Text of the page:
“We can sit and debate all day what the implications are for low-wage workers at restaurants, but I don’t think that’s fair. If increased productivity means cost savings get passed to consumers, consumers are going to have a lot more to spend on lots of things.”

Exactly.

Now excuse me—I need to go replicate a cup of tea. Earl Grey. Hot.

New York Governor Andrew Cuomo to Call for Statewide $15 Minimum Wage

Governor Andrew Cuomo.

Governor Andrew Cuomo.

Cuomo is going to be the first governor to call for a statewide $15 minimum wage today. Vice President Biden will be on hand to show his support for the proposal.

Bryce Covert at ThinkProgress writes:

A wage hike would need to be passed by the state legislature, where the state senate is Republican-controlled. But if his proposal were to become reality, that would give New York the country’s highest state minimum wage. A $15 minimum wage is also under consideration in Oregon, and California voters may weigh in on that wage level next year. New York’s minimum wage is currently $8.75 an hour and will rise to $9 by next year.

Cuomo was not an early supporter of $15, but his opinion has shifted as New York has embraced the new minimum-wage thinking that’s sweeping the country. In addition to New York’s recent push to raise the minimum wage for fast-food workers, the New York Times last week published a stirring editorial in favor of the $15 minimum wage.

It’s important to remember that this is a beginning, not an ending. If history is a guide, state Republicans will likely push back hard on Cuomo’s proposal. And business owners will employ the same old trickle-down scare tactics that they dust off every time something like this happens. Our friend Invictus today published a beautiful post explaining why the most recent iteration of fear-mongering—that if we raise the minimum wage too high, robots will take minimum wage jobs—is bunk. As for the rest of the claims, Civic Skunkworks cofounder Nick Hanauer explained in a CBC interview earlier this summer that it’s all the same nonsense:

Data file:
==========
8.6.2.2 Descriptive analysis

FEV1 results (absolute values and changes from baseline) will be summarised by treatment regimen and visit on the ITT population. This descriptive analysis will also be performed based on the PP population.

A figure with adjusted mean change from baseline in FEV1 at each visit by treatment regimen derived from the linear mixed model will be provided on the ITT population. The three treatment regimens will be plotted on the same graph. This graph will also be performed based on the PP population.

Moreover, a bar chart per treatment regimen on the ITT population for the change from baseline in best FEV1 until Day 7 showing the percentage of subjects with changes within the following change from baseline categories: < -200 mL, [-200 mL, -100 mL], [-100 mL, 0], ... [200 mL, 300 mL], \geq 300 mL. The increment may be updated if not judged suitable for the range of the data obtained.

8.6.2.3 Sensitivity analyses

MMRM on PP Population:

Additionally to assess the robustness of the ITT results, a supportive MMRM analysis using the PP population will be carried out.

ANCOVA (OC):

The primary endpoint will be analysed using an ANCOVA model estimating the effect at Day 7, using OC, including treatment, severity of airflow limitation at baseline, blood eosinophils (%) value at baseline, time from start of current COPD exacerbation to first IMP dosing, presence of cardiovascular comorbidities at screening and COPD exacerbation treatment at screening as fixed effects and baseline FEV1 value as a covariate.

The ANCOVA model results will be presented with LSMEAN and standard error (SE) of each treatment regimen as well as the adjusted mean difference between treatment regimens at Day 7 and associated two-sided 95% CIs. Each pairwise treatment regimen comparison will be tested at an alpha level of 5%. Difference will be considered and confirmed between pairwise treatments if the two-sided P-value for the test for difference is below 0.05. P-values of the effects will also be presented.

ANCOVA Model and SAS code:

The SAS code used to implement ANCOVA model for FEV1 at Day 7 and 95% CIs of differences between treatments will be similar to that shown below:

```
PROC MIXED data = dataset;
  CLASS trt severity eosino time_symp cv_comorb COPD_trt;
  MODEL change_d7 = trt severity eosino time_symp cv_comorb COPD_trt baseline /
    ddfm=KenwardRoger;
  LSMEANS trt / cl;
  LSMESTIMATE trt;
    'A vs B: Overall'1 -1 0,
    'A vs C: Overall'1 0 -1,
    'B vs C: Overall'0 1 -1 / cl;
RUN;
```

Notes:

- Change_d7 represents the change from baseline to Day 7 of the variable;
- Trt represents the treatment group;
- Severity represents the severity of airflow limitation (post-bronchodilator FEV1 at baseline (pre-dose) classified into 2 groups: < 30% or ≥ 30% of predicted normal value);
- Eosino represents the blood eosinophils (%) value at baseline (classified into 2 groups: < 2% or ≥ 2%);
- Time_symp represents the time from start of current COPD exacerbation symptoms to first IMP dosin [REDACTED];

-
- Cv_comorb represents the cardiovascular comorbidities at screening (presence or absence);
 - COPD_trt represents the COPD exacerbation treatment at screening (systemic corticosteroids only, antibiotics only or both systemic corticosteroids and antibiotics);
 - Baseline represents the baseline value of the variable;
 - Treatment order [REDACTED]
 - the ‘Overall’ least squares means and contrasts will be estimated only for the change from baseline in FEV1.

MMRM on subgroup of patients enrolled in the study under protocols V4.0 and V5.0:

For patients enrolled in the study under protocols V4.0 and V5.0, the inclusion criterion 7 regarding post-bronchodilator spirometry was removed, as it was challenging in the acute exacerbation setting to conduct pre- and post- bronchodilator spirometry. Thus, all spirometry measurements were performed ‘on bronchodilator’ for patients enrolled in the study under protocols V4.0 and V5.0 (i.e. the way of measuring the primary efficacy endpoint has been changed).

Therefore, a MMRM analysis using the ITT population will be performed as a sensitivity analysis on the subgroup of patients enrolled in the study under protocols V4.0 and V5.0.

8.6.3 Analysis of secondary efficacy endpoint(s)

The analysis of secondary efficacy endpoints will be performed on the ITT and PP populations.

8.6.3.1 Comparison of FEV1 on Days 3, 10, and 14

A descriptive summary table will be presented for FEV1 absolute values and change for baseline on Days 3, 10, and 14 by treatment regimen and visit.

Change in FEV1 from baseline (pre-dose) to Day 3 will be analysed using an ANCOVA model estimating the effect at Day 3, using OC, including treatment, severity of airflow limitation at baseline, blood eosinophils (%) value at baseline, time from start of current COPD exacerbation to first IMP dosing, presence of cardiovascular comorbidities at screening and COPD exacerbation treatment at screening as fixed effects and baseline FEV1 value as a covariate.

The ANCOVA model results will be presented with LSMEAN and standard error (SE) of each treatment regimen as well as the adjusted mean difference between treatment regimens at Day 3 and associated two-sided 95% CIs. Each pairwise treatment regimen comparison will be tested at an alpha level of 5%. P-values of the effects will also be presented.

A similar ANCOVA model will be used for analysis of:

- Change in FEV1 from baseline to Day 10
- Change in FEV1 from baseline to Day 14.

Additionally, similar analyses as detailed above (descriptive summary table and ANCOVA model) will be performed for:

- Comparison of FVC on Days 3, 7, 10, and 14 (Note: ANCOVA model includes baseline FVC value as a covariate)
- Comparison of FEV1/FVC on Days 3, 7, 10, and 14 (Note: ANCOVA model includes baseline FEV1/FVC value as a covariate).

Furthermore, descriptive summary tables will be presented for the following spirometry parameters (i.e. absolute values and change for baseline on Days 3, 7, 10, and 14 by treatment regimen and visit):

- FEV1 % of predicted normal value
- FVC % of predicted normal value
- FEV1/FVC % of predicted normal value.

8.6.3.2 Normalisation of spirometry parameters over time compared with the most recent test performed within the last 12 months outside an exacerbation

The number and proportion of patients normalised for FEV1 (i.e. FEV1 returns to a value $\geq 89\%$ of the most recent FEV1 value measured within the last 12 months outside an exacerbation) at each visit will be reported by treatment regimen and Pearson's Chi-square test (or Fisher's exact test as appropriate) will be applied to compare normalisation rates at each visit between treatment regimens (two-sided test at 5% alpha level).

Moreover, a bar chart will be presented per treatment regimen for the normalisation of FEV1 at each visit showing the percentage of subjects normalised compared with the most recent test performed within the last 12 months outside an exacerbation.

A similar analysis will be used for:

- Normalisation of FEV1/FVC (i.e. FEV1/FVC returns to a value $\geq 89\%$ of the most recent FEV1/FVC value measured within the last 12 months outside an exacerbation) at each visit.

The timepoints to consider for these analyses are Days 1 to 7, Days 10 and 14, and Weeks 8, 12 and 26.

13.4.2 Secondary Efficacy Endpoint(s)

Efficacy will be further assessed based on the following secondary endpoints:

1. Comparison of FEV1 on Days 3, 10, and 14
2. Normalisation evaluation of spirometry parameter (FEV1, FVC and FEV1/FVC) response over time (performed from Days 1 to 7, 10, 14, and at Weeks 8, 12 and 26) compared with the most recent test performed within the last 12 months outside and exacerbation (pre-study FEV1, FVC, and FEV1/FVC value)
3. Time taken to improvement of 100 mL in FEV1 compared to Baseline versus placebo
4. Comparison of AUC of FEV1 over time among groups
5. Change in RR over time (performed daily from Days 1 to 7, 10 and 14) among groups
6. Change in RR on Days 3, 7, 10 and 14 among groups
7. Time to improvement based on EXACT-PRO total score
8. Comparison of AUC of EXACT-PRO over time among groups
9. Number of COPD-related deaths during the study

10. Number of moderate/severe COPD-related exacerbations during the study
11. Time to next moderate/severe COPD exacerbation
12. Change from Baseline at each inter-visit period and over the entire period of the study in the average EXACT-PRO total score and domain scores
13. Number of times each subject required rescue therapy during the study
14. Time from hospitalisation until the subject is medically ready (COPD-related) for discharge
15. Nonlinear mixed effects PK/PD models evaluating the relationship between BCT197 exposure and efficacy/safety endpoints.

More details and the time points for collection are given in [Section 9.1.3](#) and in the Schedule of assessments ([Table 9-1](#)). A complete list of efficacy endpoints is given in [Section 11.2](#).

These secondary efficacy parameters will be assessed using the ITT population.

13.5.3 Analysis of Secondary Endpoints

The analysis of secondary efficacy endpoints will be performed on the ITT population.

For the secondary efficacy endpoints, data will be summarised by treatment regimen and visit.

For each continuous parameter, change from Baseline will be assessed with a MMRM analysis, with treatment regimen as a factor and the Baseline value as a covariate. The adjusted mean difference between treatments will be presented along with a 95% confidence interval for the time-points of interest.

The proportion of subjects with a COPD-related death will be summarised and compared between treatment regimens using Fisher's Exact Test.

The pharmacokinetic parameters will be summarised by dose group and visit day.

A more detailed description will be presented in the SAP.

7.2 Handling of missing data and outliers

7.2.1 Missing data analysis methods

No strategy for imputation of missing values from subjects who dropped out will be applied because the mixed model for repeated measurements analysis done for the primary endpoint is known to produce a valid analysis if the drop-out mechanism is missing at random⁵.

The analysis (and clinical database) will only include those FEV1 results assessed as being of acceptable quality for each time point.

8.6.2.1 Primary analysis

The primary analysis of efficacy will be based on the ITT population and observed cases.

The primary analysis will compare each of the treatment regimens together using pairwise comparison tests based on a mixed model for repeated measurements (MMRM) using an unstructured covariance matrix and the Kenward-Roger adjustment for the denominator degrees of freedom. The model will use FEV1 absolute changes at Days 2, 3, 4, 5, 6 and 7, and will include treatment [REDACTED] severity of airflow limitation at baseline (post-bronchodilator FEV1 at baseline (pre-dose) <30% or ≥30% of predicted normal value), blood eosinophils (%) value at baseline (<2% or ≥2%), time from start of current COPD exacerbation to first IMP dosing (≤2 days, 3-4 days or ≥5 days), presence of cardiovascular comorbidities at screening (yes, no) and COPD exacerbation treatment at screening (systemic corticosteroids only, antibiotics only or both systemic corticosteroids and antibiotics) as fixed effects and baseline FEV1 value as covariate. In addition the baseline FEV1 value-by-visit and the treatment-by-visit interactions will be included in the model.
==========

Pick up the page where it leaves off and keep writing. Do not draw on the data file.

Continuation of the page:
The fundamental law of capitalism is that when workers have more money, businesses have more customers and need more workers… [There’s been] essentially 100 years of wealthy owners telling workers that if wages go up, employment will go down, but in fact it never happens.

The only thing that’s really true about the claim that when wages go up, employment goes down, is that if people like me can get people like your listeners to believe it’s true, it will work out really, really well for people like me. The truth is that this claim really isn’t a description of reality. It’s more of a scam or an intimidation tactic. It’s essentially a threat that powerful people use against not powerful people to scare them away from higher wages.

As the media focuses on New York in the days and weeks ahead, keep an eye out for those arguments. You’ll see the same threats and scams coming from minimum-wage opponents that we’ve always seen. By properly labeling these intimidation tactics, we rob them of their power; as New York is hopefully about to learn, there’s nothing to fear when it comes to the $15 minimum wage.

Thank You, Paul Allen, for Standing Up to the NRA on Behalf of Endangered Species